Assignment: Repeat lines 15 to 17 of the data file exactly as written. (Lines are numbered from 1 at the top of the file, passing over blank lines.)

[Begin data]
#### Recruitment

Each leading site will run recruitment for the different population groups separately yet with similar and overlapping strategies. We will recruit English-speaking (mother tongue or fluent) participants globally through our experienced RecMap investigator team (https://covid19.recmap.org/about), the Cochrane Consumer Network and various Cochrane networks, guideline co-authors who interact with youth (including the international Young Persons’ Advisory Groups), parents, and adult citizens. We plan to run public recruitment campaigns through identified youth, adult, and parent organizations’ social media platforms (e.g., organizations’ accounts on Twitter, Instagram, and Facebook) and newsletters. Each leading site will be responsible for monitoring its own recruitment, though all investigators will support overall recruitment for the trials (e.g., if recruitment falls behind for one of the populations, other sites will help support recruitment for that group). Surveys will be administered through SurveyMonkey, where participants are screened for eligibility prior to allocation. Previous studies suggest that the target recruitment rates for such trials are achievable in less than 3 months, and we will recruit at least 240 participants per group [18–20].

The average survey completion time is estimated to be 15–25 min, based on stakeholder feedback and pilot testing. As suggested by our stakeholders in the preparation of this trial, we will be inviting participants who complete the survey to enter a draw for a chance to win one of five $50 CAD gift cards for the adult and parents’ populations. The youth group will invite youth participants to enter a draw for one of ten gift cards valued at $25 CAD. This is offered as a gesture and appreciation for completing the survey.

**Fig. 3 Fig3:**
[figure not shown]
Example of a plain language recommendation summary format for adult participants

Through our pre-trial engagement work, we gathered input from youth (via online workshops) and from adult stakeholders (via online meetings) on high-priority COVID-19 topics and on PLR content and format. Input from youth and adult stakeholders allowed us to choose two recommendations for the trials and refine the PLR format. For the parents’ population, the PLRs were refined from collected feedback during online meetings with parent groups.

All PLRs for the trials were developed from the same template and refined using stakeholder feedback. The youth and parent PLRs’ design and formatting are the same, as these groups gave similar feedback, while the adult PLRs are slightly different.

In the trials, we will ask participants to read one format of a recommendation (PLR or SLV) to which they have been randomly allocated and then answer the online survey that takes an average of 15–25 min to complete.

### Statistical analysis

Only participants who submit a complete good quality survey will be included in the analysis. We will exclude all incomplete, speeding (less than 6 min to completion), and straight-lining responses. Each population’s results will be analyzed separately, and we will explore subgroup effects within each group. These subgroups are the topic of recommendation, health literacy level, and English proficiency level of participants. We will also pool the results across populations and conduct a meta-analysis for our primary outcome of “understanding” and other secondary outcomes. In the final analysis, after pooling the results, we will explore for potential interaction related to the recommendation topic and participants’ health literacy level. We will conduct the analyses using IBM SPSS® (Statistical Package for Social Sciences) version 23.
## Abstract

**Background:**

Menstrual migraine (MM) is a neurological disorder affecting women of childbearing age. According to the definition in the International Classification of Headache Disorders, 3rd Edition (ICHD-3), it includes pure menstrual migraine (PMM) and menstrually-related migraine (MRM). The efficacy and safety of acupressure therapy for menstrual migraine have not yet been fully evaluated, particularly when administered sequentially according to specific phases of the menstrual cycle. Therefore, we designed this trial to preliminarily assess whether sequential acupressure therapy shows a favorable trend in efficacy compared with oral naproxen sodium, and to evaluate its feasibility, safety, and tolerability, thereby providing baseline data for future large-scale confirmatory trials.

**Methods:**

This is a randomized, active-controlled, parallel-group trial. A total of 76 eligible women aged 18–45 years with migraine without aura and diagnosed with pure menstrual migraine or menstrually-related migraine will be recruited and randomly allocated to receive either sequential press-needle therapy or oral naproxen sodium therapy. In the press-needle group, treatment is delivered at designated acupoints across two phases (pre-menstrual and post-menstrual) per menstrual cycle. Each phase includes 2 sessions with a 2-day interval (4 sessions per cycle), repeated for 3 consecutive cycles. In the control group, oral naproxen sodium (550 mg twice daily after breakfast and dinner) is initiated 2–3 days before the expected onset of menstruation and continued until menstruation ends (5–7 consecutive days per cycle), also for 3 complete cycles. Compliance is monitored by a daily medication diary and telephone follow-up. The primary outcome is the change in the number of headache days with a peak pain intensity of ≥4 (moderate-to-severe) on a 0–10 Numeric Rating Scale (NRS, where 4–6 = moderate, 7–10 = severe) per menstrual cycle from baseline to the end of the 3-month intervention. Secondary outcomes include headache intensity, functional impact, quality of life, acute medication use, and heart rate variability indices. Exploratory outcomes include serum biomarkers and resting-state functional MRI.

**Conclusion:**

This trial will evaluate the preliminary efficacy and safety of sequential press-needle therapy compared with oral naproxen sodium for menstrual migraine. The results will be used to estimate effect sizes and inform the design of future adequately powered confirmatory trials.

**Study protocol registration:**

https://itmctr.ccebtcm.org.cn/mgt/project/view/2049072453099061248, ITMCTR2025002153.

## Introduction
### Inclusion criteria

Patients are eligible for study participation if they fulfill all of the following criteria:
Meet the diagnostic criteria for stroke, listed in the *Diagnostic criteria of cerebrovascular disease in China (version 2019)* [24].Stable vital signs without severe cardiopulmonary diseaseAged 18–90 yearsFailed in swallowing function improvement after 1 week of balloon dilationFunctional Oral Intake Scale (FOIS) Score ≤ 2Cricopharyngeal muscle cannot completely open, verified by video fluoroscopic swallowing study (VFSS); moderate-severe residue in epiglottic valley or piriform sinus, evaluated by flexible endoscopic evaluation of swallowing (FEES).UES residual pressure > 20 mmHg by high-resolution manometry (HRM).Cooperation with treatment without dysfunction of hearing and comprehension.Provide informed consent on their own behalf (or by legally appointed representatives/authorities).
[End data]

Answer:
**Methods:**

This is a randomized, active-controlled, parallel-group trial. A total of 76 eligible women aged 18–45 years with migraine without aura and diagnosed with pure menstrual migraine or menstrually-related migraine will be recruited and randomly allocated to receive either sequential press-needle therapy or oral naproxen sodium therapy. In the press-needle group, treatment is delivered at designated acupoints across two phases (pre-menstrual and post-menstrual) per menstrual cycle. Each phase includes 2 sessions with a 2-day interval (4 sessions per cycle), repeated for 3 consecutive cycles. In the control group, oral naproxen sodium (550 mg twice daily after breakfast and dinner) is initiated 2–3 days before the expected onset of menstruation and continued until menstruation ends (5–7 consecutive days per cycle), also for 3 complete cycles. Compliance is monitored by a daily medication diary and telephone follow-up. The primary outcome is the change in the number of headache days with a peak pain intensity of ≥4 (moderate-to-severe) on a 0–10 Numeric Rating Scale (NRS, where 4–6 = moderate, 7–10 = severe) per menstrual cycle from baseline to the end of the 3-month intervention. Secondary outcomes include headache intensity, functional impact, quality of life, acute medication use, and heart rate variability indices. Exploratory outcomes include serum biomarkers and resting-state functional MRI.

**Conclusion:**